5 January 2018. In the wake of the 2015 refugee crisis, migration shapes the relationship between the EU and West Africa. In his recent article in the german newspaper Badische Zeitung, senior expert Fellow Winfried Veit presents four future scenarios for this relationship, projected to the year 2030. The scenarios cover 'unequal relations', which describe a high influx of migrants due to worsening conditions in West Africa, 'confrontational relations', 'pragmatic relations' and 'equal relations'. The latter represents a young, revolutionized West Africa that is characterized by economic development and good governance. The scenarios where developed in simulation workshops that where organized by the Centre and the Friedrich Ebert Foundation and where held last year in Berlin, Dakar and Brussels. Now its up to political actors to make the most preferable of the outlined future projections become reality.
4 July 2017. In another contribution at the German newspaper taz. die tageszeitung, Claus Leggewie and Dirk Messner, both Co-Directors of the Centre, have concrete ideas of how to revive multilateral cooperation: For them, the central question to the upcoming G20 summit is how a new financial architecture could be created, and how this architecture could co-finance global climate protection. This requires massive investment in key industries of the transformation, investment in social and structural policies, international climate policies, and national sustainability taxes. Against the background of rising nationalism, other G20 states could capture the roles that former leading nations have lost within their ‘our nation first’-doctrines. This summit could mark a turning point – against the world of yesterday’s autocrats and unilateralists.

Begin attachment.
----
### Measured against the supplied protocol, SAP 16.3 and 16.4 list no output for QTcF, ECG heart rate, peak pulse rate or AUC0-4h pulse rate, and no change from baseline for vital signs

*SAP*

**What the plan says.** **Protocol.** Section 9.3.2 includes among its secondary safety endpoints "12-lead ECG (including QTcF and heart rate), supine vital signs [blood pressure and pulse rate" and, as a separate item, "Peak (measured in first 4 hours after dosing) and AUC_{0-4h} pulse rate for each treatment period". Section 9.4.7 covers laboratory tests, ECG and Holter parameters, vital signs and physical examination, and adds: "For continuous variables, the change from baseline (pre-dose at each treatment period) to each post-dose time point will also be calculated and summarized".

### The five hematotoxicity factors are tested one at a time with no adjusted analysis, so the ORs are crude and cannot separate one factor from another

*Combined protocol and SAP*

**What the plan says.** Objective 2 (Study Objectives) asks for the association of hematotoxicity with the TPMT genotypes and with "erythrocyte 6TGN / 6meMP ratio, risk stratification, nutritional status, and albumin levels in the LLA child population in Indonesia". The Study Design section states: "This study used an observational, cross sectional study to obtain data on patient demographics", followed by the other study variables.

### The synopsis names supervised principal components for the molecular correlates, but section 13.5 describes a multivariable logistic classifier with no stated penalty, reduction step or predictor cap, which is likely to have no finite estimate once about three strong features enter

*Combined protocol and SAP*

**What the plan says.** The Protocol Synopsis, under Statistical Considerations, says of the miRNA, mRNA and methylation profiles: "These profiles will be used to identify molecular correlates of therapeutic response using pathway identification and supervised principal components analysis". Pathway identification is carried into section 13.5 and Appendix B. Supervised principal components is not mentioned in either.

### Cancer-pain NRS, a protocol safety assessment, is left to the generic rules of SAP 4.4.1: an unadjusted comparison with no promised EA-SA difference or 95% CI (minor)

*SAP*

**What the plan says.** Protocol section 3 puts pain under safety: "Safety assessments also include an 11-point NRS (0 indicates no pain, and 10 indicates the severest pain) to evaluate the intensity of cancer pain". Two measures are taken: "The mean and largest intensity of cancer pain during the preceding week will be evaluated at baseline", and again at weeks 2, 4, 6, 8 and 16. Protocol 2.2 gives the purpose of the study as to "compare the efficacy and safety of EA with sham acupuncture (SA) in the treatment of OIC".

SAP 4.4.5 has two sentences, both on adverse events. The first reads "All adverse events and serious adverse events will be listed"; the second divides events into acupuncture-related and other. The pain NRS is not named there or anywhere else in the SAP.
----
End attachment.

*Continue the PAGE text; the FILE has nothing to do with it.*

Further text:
Claus Leggewie and Dirk Messner: 'Nicht die Hölle: Was man vom Hamburger G20-Gipfel erwarten kann: eine entschiedene europäische Initiative für Nachhaltigkeit, Solidarität und Teilhabe', taz.de, 04.06.2017.
See also for a similar contribution in English:
Claus Leggewie and Dirk Messner: 'What we can expect from the Hamburg G20 Summit', T20 Germany Blog, 05.07.2017.
2 July 2017. The G20 summit on 7 and 8 July in Hamburg takes place in a time of high political uncertainty, when the Brexit, 'our nation first'-ideologies, a rise of autocratic tendencies in many countries of the world, ongoing wars, or the current diplomatic deadlock in the gulf region seem to make global cooperation virtually impossible. In a recent interview on Xinhuanet, Dirk Messner, Co-director of the Centre, and his colleague Xuevo Gu, Director of the Center for Global Studies Bonn, are nevertheless positive. Especially in these times amid uncertainties, the G20 could convey a positive signal for building a strong culture of global cooperation and strengthening a fair and inclusive multilateralism.